But not everyone was just watching and waiting. Barry Sternlicht saw the potential of combining the allure of the lifestyle concept with the marketing and financial clout of a large hotel company. So Barry followed his vision and created W; and in the process, defied and proved wrong the Kimpton and Schrager mantra that boutique hotels and a hard brand could not co-habitate successfully.

The W phenomenon proved that, under the right circumstances, a successful niche lifestyle brand could be developed and rolled out by a large, brand-oriented hotel organization. As a result, some of the legacy chains have now hit the drawing boards to design their own lifestyle brands, so as not to be left in the dust by continuing to ignore this product typ; with its success being fueled by ever more sophisticated and affluent travelers with time and money on their hands; yes, the famous 'baby boomers' and 'gen-exers'; the key target lifestyle hotel consumers, who are now coming out of the woodwork as a dominant consumer of literally every type of product and service, in addition to travel and leisure.

However, I would challenge the big boys to take care regarding how they develop, and who is made responsible for developing, their lifestyle hotel prototype. Designing a brand that can compete successfully with the W's and Kimptons of the world requires a change of mindset and approach. This task is far different from creating brand which is for the most part a variant of the traditional hotel product. It is a leap of faith to believe that the same executive team that has made a living rolling out and operating legacy brands can all of a sudden reinvent themselves and magically alter what may be their more traditional viewpoint of the industry. Everyone knows that the pioneers within Kimpton, now the dominant player in the segment, most of which are still with the company, were for the most part home-grown entrepreneurial types who left the chains to follow Bill Kimpton's vision ; and no one would accuse Ian Schrager's original team of being conventional hoteliers.

Many people don't realize that W was not born from the Sheraton and Westin brand teams; but from a hand-picked group of "outsiders" that operated virtually independently from the White Plains team, and taking direction from Barry himself. In fact, many of the people initially responsible for designing the look and feel of W were from the lifestyle retail industry, from companies such as Pottery Barn, as Barry felt that retail and fashion veterans were inherently more creative and marketing savvy than many of their hotel industry counterparts. Who knows what W would have become if Barry didn't take this "hothouse" and groundbreaking approach to birthing this brand?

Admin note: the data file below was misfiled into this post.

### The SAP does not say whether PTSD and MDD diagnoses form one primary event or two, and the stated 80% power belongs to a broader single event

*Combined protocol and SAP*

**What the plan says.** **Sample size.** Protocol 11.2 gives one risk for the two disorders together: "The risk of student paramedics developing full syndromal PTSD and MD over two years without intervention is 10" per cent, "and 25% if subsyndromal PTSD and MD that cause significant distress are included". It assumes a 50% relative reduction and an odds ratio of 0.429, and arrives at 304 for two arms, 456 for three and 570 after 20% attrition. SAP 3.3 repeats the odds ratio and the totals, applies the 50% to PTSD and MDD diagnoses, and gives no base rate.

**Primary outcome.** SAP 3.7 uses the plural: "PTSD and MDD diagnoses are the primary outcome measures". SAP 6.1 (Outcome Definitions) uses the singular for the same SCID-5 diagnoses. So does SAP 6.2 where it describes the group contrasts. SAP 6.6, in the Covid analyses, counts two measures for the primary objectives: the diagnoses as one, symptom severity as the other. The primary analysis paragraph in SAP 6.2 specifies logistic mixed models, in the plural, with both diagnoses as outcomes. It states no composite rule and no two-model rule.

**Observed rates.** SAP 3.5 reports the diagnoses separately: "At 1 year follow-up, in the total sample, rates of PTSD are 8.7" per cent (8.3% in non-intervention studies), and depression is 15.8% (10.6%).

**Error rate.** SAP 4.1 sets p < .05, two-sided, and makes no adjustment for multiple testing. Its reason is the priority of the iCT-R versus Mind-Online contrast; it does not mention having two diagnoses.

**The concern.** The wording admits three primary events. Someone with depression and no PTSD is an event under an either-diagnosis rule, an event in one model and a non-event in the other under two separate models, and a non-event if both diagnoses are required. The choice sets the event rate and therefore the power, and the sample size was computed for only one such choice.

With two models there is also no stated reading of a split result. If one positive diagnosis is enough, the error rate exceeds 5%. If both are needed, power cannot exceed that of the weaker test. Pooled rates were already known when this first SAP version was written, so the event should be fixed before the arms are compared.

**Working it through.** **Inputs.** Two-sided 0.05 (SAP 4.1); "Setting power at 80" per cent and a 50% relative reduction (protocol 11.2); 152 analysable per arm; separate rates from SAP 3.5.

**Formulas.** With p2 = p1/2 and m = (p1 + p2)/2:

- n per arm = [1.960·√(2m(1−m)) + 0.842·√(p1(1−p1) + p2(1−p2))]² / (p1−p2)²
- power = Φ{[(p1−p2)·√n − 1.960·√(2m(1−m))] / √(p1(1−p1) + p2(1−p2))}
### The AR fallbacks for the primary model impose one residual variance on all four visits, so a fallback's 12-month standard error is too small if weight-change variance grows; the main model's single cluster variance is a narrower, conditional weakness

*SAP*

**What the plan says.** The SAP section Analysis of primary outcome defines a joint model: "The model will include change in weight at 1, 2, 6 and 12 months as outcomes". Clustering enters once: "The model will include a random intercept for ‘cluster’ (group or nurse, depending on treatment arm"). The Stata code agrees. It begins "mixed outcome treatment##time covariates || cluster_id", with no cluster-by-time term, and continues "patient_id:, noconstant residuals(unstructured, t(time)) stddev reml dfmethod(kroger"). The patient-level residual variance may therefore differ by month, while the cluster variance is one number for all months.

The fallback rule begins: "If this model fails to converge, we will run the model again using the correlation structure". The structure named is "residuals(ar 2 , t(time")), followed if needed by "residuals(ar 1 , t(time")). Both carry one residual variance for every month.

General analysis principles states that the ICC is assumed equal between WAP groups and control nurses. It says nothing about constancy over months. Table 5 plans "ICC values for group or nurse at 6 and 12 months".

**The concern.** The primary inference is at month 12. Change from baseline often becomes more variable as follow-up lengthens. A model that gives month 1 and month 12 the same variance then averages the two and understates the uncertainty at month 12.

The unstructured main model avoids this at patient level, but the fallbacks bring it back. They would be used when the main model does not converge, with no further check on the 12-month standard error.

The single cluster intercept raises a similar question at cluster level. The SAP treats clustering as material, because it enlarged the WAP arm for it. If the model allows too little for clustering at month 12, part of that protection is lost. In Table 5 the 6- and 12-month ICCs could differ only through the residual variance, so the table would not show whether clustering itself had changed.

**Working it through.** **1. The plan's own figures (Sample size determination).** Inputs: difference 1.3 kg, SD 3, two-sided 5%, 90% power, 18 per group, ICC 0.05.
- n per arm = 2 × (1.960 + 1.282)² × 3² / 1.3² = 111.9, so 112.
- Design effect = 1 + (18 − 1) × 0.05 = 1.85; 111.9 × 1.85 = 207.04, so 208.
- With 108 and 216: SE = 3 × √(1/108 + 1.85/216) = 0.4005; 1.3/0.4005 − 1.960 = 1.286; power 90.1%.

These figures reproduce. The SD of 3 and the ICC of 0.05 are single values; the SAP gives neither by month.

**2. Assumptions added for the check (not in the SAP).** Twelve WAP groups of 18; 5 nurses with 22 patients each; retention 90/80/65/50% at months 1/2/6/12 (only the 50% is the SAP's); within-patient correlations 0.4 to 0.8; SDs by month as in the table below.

So, I would suggest that the legacy chains not ignore the unique dynamics, as well as the profiles of the people themselves, that have been behind the successful evolution of the lifestyle segment. I would take a long, hard look in the mirror, and take inventory of the tools in their company's toolbox before embarking on developing a boutique brand. After all, hammers and nails are great for building a house, but won't work too well for carving a sculpture. The same brand attributes that attract the traditional corporate "road warrior" and family leisure customer don't cut it for the prototype lifestyle hotel target demographic It will take more than an interesting design package, and young employees dressed all in black, to lure away loyal customers from the dominant boutique brands. It is the "soul" of a true lifestyle hotel, not the body, which is its true differentiation. The legacy chains will need to find that "soul" within their organization, or import it from the outside, to become real players in this fascinating and growing segment of our industry.

Reprinted from the Hotel Business Review with permission from www.HotelExecutive.com.

The history of food safety, corporate irresponsibility, and workers’ rights is long and tortuous (as well as tortious). From the days of Upton Sinclair (rotten and diseased meat), unpasteurized and tuberculosis-laden milk, all the way through the present, the dangers of unsafe food have been compounded by improperly trained and poorly paid food workers.

In fact, during my career as a food safety lawyer on behalf of people harmed by contaminated food, I can honestly say that only a few cases did not involve food workers who were insufficiently trained, poorly paid or both.

That’s particularly true in the restaurant industry, especially in fast food restaurants. Employees of those establishments who are paid poorly, have few benefits and no pensions are time and time again implicated in foodborne illness outbreaks. That happens because if you are a marginalized worker, you do not have the luxury that most of take for granted: paid sick time or a livable wage sufficient to accrue the financial cushion on which most of us depend.